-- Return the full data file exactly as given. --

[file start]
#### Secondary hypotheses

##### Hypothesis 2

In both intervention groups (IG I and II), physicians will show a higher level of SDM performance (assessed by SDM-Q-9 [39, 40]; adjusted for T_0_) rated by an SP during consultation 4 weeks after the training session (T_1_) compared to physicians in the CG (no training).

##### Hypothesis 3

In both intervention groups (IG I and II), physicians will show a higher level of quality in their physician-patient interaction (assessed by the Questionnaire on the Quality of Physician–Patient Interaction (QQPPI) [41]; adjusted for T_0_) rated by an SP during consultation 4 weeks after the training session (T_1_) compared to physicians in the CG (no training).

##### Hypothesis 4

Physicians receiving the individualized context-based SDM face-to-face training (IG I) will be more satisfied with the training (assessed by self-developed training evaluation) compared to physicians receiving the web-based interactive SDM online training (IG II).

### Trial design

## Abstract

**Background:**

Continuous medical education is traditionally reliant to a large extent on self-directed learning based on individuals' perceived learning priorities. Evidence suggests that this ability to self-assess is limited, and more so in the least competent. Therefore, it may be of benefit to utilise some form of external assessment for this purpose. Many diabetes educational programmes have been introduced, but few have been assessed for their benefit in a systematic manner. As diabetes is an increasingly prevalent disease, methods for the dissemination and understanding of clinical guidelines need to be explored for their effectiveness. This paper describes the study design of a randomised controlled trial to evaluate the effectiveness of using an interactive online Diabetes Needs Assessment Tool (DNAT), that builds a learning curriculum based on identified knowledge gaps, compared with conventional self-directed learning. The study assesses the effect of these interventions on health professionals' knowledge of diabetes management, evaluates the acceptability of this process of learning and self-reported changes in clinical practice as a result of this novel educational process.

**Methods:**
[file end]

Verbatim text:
#### Secondary hypotheses

##### Hypothesis 2

In both intervention groups (IG I and II), physicians will show a higher level of SDM performance (assessed by SDM-Q-9 [39, 40]; adjusted for T_0_) rated by an SP during consultation 4 weeks after the training session (T_1_) compared to physicians in the CG (no training).

##### Hypothesis 3

In both intervention groups (IG I and II), physicians will show a higher level of quality in their physician-patient interaction (assessed by the Questionnaire on the Quality of Physician–Patient Interaction (QQPPI) [41]; adjusted for T_0_) rated by an SP during consultation 4 weeks after the training session (T_1_) compared to physicians in the CG (no training).

##### Hypothesis 4

Physicians receiving the individualized context-based SDM face-to-face training (IG I) will be more satisfied with the training (assessed by self-developed training evaluation) compared to physicians receiving the web-based interactive SDM online training (IG II).

### Trial design

## Abstract

**Background:**

Continuous medical education is traditionally reliant to a large extent on self-directed learning based on individuals' perceived learning priorities. Evidence suggests that this ability to self-assess is limited, and more so in the least competent. Therefore, it may be of benefit to utilise some form of external assessment for this purpose. Many diabetes educational programmes have been introduced, but few have been assessed for their benefit in a systematic manner. As diabetes is an increasingly prevalent disease, methods for the dissemination and understanding of clinical guidelines need to be explored for their effectiveness. This paper describes the study design of a randomised controlled trial to evaluate the effectiveness of using an interactive online Diabetes Needs Assessment Tool (DNAT), that builds a learning curriculum based on identified knowledge gaps, compared with conventional self-directed learning. The study assesses the effect of these interventions on health professionals' knowledge of diabetes management, evaluates the acceptability of this process of learning and self-reported changes in clinical practice as a result of this novel educational process.

**Methods:**